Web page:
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Sports Medicine

Joint Custody

If you want to press heavy weight, you better take care of your triceps tendon.


Big arms are like fast cars: everyone wants to have them, but not many are willing to pay the cost to get them. If you’ve been in the iron game for a while, you probably understand that a large portion of the arm anatomy comes from the posterior aspect of the arm known collectively as the triceps. As the name implies, the triceps consist of three heads: the long head, medial head and lateral head. While the origins of the heads are all slightly different, they all insert into one common triceps tendon. A well-designed program has you performing exercises that hit all three heads. The problem is, all of those exercises utilize the same triceps tendon, which has a tendency to become inflamed from overuse.

The action of the triceps is to extend (straighten) the elbow. Compound movements such as bench presses (barbell or dumbbell), shoulder presses and dips all target the triceps. Isolation exercises such as rope or straight-bar pressdowns, triceps kickbacks and overhead triceps presses (with dumbbells/barbell/EZ-bar) also target the triceps. While isolation and compound exercises are fairly common knowledge among experienced lifters, it’s often forgotten that the triceps also statically contract in exercises such as pullovers, straight-arm lat pulldowns and bent-over lateral raises/reverse flyes. This can sometimes lead to trouble — you might think you’re giving the muscles a rest day after your triceps workout the day before, but if you’re incorporating pullovers or straight-arm lat pulldowns as part of your back workout, you’re not really resting the triceps at all. This could result in overtraining and injuries to the triceps and/or the triceps tendon.

Due to the different insertion points of the triceps, specific exercises target certain areas more effectively. For example, an overhead triceps exercise such as a skullcrusher will target the long head of the triceps more effectively because that head is put in a prestretch position due to its anatomical origin. These particular exercises, while providing fantastic results, must be integrated into your training program intelligently due to the amount of excess tension that the prestretch position places on the long head of the triceps as well as the triceps tendon.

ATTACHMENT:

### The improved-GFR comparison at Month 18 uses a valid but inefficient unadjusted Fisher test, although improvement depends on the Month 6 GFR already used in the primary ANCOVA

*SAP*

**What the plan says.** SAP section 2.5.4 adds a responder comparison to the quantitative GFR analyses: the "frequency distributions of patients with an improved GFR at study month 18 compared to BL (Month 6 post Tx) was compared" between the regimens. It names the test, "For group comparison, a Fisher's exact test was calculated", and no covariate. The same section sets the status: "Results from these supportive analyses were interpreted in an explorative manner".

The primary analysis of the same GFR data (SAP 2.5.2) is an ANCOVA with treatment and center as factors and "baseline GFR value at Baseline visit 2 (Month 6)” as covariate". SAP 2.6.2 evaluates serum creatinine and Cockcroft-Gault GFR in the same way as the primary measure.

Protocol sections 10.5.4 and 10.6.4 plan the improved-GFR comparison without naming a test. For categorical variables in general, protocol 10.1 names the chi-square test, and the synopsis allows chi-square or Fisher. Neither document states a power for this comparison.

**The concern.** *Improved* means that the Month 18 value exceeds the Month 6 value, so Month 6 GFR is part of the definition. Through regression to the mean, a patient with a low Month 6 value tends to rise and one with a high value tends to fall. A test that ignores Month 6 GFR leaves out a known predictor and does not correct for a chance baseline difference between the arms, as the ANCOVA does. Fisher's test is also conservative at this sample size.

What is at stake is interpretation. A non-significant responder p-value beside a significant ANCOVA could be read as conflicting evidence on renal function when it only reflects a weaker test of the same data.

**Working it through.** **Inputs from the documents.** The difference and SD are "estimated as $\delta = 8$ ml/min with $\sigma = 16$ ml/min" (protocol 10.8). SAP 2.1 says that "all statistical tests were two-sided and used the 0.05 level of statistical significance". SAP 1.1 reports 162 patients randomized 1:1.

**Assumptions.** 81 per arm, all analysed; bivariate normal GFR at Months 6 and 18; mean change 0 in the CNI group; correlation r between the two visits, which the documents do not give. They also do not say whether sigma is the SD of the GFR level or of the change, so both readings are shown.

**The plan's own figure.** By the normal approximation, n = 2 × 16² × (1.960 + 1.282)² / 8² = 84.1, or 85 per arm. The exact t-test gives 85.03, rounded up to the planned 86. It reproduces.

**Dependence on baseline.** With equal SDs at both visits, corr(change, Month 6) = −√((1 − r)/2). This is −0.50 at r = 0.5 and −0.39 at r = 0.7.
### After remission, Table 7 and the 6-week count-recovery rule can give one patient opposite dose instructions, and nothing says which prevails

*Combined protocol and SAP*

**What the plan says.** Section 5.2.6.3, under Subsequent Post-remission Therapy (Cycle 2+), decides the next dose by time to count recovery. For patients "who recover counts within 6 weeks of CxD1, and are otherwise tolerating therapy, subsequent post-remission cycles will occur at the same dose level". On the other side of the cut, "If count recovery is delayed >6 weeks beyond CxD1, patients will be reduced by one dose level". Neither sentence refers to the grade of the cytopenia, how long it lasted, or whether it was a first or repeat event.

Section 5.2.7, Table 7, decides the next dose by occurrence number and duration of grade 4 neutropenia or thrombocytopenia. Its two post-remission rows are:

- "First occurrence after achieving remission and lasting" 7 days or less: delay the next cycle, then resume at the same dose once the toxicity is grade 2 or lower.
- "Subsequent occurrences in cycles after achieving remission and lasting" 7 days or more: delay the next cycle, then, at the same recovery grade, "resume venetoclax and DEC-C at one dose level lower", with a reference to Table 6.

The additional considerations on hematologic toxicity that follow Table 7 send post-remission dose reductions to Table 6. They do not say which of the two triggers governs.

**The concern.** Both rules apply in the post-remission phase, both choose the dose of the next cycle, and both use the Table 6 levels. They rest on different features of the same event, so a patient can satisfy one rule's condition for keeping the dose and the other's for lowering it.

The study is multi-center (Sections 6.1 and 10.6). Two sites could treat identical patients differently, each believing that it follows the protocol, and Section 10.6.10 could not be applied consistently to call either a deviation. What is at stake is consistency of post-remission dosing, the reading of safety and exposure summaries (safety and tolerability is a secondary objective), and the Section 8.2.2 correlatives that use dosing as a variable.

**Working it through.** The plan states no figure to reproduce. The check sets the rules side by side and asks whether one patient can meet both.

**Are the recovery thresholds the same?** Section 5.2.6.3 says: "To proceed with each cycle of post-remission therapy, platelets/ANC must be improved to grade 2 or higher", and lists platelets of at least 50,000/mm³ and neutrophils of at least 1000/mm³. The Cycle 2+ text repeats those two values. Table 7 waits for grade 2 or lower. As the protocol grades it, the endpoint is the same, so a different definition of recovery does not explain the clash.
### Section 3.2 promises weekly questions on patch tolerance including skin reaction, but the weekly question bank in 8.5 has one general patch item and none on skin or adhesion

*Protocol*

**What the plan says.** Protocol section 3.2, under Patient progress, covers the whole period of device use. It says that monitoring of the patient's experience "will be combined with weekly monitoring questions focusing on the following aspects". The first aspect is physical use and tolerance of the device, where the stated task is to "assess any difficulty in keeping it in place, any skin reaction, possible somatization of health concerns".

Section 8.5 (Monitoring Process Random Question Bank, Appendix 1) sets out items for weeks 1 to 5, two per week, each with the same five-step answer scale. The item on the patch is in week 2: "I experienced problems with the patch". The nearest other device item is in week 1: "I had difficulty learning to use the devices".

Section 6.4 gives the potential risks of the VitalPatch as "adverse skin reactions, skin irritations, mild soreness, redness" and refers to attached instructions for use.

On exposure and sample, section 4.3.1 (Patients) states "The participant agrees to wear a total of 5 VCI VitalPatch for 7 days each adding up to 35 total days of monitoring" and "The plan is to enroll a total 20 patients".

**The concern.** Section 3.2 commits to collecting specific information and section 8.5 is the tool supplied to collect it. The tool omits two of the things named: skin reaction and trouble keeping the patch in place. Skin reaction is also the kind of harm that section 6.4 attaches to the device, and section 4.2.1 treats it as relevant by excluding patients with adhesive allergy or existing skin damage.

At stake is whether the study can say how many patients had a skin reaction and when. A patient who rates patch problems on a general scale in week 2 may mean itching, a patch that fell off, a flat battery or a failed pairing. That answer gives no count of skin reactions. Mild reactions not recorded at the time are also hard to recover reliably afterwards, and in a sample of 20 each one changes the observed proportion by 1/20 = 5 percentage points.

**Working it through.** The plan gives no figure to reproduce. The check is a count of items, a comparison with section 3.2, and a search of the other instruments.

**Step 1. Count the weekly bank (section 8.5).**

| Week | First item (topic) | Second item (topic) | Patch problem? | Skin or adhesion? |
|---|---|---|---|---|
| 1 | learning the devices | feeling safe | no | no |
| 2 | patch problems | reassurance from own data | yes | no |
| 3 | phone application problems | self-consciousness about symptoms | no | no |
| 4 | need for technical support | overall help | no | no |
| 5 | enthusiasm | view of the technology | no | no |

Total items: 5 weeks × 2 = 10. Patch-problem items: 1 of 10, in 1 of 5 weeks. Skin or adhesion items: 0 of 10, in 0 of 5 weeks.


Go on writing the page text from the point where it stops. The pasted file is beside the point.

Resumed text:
Strain on the triceps tendon from repetitive pushing movements or from overloading it beyond what it can tolerate may cause triceps tendonitis, which is when damaged triceps tendon tissue experiences swelling and pain in the posterior aspect of the elbow or slightly above or below the posterior aspect of the elbow. In severe cases of triceps tendonitis, you may notice swelling in the back of the elbow or experience weakness when attempting to straighten the elbow against resistance. You may also feel pain and tightness when performing a stretch to the triceps or point tenderness when firm pressure is applied near the posterior aspect of the elbow. In less severe cases, you may only experience a minor ache or stiffness when performing activities requiring a forceful or repetitive contraction of the triceps.

Once you have developed triceps tendonitis, it’s essential to provide a period of rest for healing to take place and for the swelling to subside. (Even if you can’t see the swelling, the tissue may still be swollen internally.) Ice, flexibility exercises and, occasionally, nonsteroidal anti-inflammatory drugs are sometimes recommended by your health-care practitioner. A certified athletic trainer or physical therapist may also help in providing you with an appropriate rehabilitation plan that will get you back to your normal activities. See “7 Tips For Pain-Free Elbows” for some tried-and-true injury-prevention tips to help keep your elbows healthy.

7 Tips for Pain-Free Elbows

1. Perform a general cardiovascular warm-up for five to 10 minutes and a movement-specific warm-up for two to three sets before beginning your heavier work sets.

2. Don’t begin your triceps workout with an overhead movement, as this places excess stress on the triceps tendon. Instead, start with either compound triceps exercises such as dips, or isolation exercises such as rope triceps pressdowns.

3. Allow at least one day of rest between working the triceps. Remember that exercises such as shoulder presses, chest presses, pullovers, straight-arm pulldowns and reverse flyes also recruit your triceps. If you perform these exercises the day before or after triceps training, you’re not really providing adequate rest.

4. Perform no more than one to two overhead triceps exercises for a maximum of eight sets per workout so as not to provide excessive strain on the triceps tendon.

5. Check your ego at the gym door. Don’t lift more weight than you can safely handle, and don’t reach failure on every rep of every set of every exercise.

6. Stretch your triceps with static stretches upon completing any workout in which you utilized the triceps.

7. If you feel elbow tightness or discomfort, ice the elbow for 15 minutes as a preventative measure.